According to the Association of Certified Fraud Examiner’s 2018 Report to the Nations, 85% of fraudsters display behavioral red flags while carrying out their schemes. And yet, embezzlement still occurs, and companies pay dearly for it.
In this article, you will learn some of the most common embezzlement schemes, how to spot the signs in employees, and ways to prevent fraud from harming your organization.
Common embezzlement schemes
Cash embezzlement plagues B2C businesses, like brick-and-mortar retail stores and restaurants, where cash changes hands frequently. Some common forms of cash theft include:
Giving customers incorrect change at the register
Skimming directly from the register during a transaction
Sneaking cash from tip jars
Working with an accomplice to refund stolen items for cash
Withholding cash from a safe or deposit box
Negotiable document embezzlement, or negotiable instrument fraud, refers to the theft of things like checks, credit or debit memos, bonds, money orders, titles, and promissory notes, among other physical documents.
Embezzlers forge or alter these official documents, often diverting funds to themselves in circuitous means.
Expenses, accounts, and payroll
Expenses and payroll are part of every business, small and large. For that reason, these are some of the most vulnerable areas to theft.
Charging unapproved expenses to a company account, e.g. personal travel and entertainment, gifts, clothing, and the like
Filing for reimbursements for canceled plane tickets or other expenses that never materialized
Conspiring with other employees to bill separately for travel expenses, like filing twice for mileage when they rode together
Criminal employees may also embezzle funds from company and customer accounts directly by:
Altering the company’s accounts or wire transfer instructions
Manipulating fake, dormant, or inactive customer accounts
Creating loans or lines of credit to fabricated borrowers
Authorizing payroll for fictitious employees
Items and equipment
Outright theft of company property happens in all degrees, from seemingly harmless pocketing of small office supplies to coordinated, large-scale schemes.
Taking unused or decommissioned equipment, like computers or tools, to be thrown away or recycled and keeping it for personal use, selling it, or having an accomplice pick it up
Skimming raw materials and scrap from production (common in construction areas and industrial sites)
Using office supplies and equipment for personal matters, like printing in large quantities without approval or taking stamps for personal letters
Technology has made tracking patterns and identifying embezzlers a much more streamlined process. But digital systems have also brought about new ways for programmers and operators to commit embezzlement.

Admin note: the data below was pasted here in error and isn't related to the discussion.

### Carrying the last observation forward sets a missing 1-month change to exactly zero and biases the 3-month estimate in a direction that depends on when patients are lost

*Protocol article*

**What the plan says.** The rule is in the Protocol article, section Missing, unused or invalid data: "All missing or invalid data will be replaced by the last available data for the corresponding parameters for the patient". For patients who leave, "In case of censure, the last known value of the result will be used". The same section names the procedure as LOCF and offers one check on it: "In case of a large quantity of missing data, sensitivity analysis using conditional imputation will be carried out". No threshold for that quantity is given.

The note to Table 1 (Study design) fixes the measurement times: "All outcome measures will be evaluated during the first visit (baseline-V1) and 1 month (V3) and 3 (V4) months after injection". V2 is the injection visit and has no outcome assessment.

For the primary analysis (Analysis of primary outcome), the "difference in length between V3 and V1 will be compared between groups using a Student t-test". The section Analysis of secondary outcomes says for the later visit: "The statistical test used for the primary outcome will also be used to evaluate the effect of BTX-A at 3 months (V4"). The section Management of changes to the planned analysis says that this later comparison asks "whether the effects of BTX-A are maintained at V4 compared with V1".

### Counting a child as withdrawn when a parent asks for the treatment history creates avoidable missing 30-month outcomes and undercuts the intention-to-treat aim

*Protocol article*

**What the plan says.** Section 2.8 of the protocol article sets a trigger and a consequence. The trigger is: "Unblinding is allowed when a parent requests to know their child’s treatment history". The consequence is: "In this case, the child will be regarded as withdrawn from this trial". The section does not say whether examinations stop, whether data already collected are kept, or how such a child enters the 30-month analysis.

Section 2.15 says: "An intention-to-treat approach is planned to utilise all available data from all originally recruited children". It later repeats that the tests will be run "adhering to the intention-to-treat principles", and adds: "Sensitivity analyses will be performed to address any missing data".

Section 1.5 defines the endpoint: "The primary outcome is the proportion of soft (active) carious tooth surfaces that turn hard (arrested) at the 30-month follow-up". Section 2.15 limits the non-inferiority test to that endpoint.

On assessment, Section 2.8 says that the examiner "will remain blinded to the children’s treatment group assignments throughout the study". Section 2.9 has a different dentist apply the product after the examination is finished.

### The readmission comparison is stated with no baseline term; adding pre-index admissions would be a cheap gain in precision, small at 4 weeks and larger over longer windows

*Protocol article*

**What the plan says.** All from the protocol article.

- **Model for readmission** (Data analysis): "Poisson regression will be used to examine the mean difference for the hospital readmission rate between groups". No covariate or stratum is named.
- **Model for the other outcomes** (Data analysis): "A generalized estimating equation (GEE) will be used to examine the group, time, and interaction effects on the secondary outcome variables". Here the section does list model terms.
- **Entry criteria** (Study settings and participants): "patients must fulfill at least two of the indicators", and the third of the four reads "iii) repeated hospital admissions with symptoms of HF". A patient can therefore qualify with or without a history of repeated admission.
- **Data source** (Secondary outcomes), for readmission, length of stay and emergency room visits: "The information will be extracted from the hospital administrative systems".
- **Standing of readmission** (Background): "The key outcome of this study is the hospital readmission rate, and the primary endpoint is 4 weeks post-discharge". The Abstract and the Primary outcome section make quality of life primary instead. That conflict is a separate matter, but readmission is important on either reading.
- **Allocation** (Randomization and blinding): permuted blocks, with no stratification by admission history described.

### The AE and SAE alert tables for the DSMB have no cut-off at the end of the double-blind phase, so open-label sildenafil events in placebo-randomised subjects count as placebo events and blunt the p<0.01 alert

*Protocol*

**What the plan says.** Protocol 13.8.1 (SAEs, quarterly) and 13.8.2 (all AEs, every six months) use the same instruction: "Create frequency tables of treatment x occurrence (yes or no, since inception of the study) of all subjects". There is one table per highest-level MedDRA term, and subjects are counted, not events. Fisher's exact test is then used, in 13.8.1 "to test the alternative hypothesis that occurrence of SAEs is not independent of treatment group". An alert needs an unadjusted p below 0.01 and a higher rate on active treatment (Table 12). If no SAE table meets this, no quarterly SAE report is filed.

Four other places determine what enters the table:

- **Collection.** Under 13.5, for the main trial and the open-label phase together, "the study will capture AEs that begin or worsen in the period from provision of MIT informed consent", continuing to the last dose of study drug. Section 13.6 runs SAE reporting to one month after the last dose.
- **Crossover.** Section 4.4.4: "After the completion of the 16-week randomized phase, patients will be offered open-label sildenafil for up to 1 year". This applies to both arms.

Skimming: Embezzlers steal account details and personal information from databases, which may be used to falsify accounts and transactions or be sold to other identity thieves.
Trap doors: A minuscule amount of money is shaved off every transaction and transferred to the thief. Trap doors can be difficult to notice within any given transaction but, scaled over thousands or millions of transactions, they can add up to a huge amount stolen.
Trojan horses: Trojan horse viruses hijack a computer’s existing commands and force programs to perform unauthorized functions (like siphoning money to an embezzler).
Data diddling: This most often refers to the manipulation of control mechanisms, especially those that detect fraud, so that a thief can cover their tracks.
Signs of embezzling employees
Most often, your company’s financial metrics will clue you in to embezzlement. The financial signs, however, may not manifest until reports are filed and analyzed. Employee behaviors can sometimes provide an earlier warning, especially if those behaviors shift suddenly.
A lone employee consistently stays late, works overtime, or takes closing shifts
You may notice that a particular employee is always burning the midnight oil, or that they’re always willing to take the unwanted late shift. This may be generosity or industriousness on the employee’s part, but it could also be a sign of fraudulent activity. When management is away, and no one is around to catch them, embezzlers are free to carry through on their schemes.
An employee is unwilling to take vacation time
When team members go on vacation, someone else usually steps in temporarily to make sure their work doesn’t fall through the cracks. Employees who never take time off or refuse to may be trying to guard their tracks.